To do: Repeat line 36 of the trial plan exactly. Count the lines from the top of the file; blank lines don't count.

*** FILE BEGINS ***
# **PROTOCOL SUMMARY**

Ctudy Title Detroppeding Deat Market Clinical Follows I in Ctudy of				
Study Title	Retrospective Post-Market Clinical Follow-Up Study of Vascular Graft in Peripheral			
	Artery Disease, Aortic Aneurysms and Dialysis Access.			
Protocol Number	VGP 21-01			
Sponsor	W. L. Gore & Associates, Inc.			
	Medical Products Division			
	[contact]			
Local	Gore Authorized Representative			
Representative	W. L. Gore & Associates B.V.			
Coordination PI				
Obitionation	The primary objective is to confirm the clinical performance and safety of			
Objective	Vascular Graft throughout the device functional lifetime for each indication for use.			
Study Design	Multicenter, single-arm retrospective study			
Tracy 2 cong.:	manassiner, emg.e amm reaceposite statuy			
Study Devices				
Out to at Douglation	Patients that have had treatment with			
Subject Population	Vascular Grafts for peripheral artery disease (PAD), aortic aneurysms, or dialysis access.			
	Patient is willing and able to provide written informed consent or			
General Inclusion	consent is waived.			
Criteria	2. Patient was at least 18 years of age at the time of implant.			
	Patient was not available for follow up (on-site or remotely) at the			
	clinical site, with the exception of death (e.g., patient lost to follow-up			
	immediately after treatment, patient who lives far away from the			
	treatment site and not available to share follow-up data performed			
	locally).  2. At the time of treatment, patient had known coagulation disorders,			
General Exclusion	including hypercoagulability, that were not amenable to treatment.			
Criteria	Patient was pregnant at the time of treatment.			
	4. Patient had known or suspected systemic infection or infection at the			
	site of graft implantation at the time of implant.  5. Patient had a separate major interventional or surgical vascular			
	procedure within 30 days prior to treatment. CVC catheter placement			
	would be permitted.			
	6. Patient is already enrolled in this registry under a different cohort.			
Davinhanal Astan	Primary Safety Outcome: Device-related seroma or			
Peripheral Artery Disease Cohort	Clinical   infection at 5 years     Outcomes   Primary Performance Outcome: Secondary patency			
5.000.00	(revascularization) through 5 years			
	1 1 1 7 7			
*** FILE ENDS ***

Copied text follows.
5.000.00	(revascularization) through 5 years			